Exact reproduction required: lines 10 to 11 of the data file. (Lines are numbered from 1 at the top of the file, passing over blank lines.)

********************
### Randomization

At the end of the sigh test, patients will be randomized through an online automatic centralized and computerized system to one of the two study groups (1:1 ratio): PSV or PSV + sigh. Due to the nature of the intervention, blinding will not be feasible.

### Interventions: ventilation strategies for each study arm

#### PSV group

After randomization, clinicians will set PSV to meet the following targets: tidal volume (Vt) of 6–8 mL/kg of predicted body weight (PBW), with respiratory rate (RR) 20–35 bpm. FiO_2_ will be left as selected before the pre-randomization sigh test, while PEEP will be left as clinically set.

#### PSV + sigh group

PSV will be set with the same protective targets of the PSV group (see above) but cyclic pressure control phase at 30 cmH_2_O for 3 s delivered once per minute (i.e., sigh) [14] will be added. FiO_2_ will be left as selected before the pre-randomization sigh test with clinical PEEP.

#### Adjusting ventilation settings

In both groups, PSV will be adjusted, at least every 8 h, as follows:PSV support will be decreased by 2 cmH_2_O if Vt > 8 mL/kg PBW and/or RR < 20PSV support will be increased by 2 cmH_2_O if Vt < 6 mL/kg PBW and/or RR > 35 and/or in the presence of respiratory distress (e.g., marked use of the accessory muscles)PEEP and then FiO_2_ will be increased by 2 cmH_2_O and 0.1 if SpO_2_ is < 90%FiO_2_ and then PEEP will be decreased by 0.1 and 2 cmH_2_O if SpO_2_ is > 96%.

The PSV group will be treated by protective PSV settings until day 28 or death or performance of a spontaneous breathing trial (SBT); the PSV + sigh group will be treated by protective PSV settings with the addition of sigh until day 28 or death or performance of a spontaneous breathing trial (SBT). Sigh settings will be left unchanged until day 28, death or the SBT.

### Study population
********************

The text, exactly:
The PSV group will be treated by protective PSV settings until day 28 or death or performance of a spontaneous breathing trial (SBT); the PSV + sigh group will be treated by protective PSV settings with the addition of sigh until day 28 or death or performance of a spontaneous breathing trial (SBT). Sigh settings will be left unchanged until day 28, death or the SBT.

### Study population